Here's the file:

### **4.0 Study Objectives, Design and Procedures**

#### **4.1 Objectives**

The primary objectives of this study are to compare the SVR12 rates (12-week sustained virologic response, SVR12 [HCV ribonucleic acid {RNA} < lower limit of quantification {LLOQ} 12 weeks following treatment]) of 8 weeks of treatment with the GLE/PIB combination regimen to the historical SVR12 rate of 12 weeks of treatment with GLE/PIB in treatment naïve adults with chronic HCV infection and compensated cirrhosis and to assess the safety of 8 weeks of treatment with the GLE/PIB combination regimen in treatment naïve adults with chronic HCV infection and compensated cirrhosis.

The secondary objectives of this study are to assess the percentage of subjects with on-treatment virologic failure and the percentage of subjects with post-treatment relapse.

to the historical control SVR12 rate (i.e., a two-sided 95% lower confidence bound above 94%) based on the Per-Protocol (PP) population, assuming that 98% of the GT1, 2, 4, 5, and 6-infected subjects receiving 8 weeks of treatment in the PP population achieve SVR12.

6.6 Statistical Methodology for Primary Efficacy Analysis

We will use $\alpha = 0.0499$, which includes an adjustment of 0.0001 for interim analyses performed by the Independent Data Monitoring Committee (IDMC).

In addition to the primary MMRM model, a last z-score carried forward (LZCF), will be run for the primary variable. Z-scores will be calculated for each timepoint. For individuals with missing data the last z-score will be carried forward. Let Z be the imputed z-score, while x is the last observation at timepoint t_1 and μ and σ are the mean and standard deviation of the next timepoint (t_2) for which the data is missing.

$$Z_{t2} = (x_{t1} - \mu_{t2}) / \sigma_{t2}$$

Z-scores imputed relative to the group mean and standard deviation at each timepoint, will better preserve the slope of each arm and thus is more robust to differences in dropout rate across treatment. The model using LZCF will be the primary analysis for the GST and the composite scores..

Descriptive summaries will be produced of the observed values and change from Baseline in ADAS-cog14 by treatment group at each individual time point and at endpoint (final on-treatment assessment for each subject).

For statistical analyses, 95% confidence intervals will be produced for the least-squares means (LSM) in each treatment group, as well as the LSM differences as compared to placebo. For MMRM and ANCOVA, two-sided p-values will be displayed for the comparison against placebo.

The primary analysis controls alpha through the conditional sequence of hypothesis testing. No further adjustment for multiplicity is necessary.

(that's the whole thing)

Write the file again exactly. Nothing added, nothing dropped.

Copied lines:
### **4.0 Study Objectives, Design and Procedures**

#### **4.1 Objectives**

The primary objectives of this study are to compare the SVR12 rates (12-week sustained virologic response, SVR12 [HCV ribonucleic acid {RNA} < lower limit of quantification {LLOQ} 12 weeks following treatment]) of 8 weeks of treatment with the GLE/PIB combination regimen to the historical SVR12 rate of 12 weeks of treatment with GLE/PIB in treatment naïve adults with chronic HCV infection and compensated cirrhosis and to assess the safety of 8 weeks of treatment with the GLE/PIB combination regimen in treatment naïve adults with chronic HCV infection and compensated cirrhosis.

The secondary objectives of this study are to assess the percentage of subjects with on-treatment virologic failure and the percentage of subjects with post-treatment relapse.

to the historical control SVR12 rate (i.e., a two-sided 95% lower confidence bound above 94%) based on the Per-Protocol (PP) population, assuming that 98% of the GT1, 2, 4, 5, and 6-infected subjects receiving 8 weeks of treatment in the PP population achieve SVR12.

6.6 Statistical Methodology for Primary Efficacy Analysis

We will use $\alpha = 0.0499$, which includes an adjustment of 0.0001 for interim analyses performed by the Independent Data Monitoring Committee (IDMC).

In addition to the primary MMRM model, a last z-score carried forward (LZCF), will be run for the primary variable. Z-scores will be calculated for each timepoint. For individuals with missing data the last z-score will be carried forward. Let Z be the imputed z-score, while x is the last observation at timepoint t_1 and μ and σ are the mean and standard deviation of the next timepoint (t_2) for which the data is missing.

$$Z_{t2} = (x_{t1} - \mu_{t2}) / \sigma_{t2}$$

Z-scores imputed relative to the group mean and standard deviation at each timepoint, will better preserve the slope of each arm and thus is more robust to differences in dropout rate across treatment. The model using LZCF will be the primary analysis for the GST and the composite scores..

Descriptive summaries will be produced of the observed values and change from Baseline in ADAS-cog14 by treatment group at each individual time point and at endpoint (final on-treatment assessment for each subject).

For statistical analyses, 95% confidence intervals will be produced for the least-squares means (LSM) in each treatment group, as well as the LSM differences as compared to placebo. For MMRM and ANCOVA, two-sided p-values will be displayed for the comparison against placebo.

The primary analysis controls alpha through the conditional sequence of hypothesis testing. No further adjustment for multiplicity is necessary.